Mr. Sadat’s ambitious 1979 treaty with Israel had won for Egypt peace and friends in Western capitals, but had left the country ostracized by the Arab world over which Cairo had once presided.
To his credit, Mr. Mubarak never wavered in his support for the treaty.
“His contribution to peace, as far as I'm concerned, will never be forgotten,” Israeli President Shimon Peres said of Mr. Mubarak recently.
To escape Egypt’s isolation in the Arab world, Mr. Mubarak turned to Iraq’s ruthless dictator Saddam Hussein and became a big backer of the Iraqi’s war against Iran. By the time the Iraq-Iran War was over in 1988, Egypt’s name was no longer cursed by the Arab leaders.
Two years later, when Iraq invaded Kuwait, Mr. Mubarak joined forces with Kuwait’s defenders and regained the political and financial support of Saudi Arabia and other Gulf states.
Egypt was back, and the headquarters of the Arab League was again on the Corniche in Cairo.
But Mr. Mubarak, who portrayed himself as a strongman, felt far from secure.
Within days of assuming the presidency, Mr. Mubarak set out to find and crush the Islamic Jihad group that had assassinated Mr. Sadat and wounded Mr. Mubarak and several others in the attack. He rounded up the usual suspects, and then some.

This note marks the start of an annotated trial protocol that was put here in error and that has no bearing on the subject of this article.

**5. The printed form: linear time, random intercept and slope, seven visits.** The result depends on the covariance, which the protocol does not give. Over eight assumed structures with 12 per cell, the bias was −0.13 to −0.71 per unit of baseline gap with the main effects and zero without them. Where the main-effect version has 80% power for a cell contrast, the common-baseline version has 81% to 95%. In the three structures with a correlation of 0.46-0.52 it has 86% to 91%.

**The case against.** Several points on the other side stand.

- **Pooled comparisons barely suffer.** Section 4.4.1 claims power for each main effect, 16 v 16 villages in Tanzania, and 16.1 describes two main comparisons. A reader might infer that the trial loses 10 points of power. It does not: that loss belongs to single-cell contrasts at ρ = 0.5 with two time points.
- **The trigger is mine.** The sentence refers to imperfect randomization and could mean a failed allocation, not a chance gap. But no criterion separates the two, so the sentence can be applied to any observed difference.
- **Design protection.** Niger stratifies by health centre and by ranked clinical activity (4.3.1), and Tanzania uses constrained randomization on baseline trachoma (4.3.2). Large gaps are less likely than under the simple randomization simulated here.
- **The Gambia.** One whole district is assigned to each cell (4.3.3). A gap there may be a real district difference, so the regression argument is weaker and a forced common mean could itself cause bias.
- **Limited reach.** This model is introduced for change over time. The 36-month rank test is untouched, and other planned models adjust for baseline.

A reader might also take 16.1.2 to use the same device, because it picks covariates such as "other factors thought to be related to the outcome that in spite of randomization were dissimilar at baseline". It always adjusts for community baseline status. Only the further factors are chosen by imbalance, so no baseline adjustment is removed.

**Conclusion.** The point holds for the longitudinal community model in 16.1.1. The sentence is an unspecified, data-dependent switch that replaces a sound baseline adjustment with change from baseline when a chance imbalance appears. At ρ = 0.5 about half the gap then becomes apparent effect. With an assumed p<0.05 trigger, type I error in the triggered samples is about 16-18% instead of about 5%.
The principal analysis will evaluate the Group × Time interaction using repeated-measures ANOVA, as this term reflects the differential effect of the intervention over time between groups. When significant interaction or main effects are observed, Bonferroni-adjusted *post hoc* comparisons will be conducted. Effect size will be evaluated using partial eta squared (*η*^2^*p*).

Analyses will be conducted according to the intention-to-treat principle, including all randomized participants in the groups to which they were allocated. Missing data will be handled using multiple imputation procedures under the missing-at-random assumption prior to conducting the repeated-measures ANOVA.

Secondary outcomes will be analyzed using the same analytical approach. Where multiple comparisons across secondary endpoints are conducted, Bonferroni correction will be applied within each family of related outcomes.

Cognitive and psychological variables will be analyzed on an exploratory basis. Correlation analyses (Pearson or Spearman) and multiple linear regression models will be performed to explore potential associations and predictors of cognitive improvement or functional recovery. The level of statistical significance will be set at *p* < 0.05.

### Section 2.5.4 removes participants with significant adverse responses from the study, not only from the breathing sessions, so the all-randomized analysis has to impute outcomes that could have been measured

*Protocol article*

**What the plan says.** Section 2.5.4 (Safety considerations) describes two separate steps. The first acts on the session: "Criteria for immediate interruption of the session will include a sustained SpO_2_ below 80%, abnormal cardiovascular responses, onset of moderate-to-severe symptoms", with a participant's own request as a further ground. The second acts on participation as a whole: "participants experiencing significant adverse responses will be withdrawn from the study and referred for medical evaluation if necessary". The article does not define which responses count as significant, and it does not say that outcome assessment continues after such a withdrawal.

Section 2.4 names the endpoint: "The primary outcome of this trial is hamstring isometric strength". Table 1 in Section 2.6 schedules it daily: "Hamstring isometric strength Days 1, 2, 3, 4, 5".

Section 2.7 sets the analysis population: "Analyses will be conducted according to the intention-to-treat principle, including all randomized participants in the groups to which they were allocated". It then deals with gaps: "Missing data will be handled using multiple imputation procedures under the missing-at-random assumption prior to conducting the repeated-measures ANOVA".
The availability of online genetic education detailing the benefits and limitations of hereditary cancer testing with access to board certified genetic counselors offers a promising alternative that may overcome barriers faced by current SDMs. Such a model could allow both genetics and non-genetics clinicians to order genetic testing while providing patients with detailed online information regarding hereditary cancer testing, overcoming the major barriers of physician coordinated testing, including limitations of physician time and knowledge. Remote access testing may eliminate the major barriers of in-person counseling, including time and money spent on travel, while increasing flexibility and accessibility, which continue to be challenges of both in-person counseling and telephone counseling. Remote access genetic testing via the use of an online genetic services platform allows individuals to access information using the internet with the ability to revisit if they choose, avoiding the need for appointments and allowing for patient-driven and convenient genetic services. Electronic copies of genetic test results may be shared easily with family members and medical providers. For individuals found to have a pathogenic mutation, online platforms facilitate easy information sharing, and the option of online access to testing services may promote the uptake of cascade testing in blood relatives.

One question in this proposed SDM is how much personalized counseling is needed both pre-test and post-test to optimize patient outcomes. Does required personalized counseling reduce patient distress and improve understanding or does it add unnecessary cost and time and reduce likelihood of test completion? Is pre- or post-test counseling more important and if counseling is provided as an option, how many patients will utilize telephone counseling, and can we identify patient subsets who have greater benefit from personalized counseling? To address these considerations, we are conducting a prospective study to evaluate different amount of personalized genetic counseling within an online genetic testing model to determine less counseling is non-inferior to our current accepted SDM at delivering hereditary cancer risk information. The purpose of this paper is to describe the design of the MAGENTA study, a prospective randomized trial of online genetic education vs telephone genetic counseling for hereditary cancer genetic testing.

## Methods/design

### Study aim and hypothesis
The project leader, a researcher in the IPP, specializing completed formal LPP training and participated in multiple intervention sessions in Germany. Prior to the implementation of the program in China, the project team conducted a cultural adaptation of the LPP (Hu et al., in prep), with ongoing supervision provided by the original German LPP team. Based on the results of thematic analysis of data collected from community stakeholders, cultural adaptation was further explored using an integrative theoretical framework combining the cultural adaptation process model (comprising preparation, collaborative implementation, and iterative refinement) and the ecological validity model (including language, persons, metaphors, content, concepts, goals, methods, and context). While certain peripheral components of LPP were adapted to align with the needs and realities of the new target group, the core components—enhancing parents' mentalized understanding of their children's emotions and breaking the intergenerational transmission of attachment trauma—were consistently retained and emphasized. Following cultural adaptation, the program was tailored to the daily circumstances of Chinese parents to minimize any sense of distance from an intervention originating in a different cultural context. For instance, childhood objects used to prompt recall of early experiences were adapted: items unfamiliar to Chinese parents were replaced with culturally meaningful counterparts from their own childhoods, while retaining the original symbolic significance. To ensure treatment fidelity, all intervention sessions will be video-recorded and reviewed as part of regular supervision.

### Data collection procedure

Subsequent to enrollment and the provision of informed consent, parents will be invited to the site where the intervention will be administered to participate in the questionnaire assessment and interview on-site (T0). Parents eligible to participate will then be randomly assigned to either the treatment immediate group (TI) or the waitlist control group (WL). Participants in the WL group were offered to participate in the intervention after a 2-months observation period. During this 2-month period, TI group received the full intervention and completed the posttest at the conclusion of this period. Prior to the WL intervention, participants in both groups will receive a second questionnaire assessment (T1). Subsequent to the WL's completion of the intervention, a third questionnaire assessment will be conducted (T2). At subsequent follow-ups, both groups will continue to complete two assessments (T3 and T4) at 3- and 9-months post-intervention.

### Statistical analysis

Later, in an attempt to reconcile with the wider Muslim opposition, he began a concerted strategy to win over the Islamic moderates while discrediting the extremists. The approach backfired as militants benefited from his moderate approach.
In 1985, on the streets of Cairo, one could hear from the preachers at several hard-line mosques scathing attacks on Coptic Christians and denunciations of decadence that marked the Sadat and Mubarak years. The only red line the Islamists could not cross, it seemed, was calling for the overthrow of the president.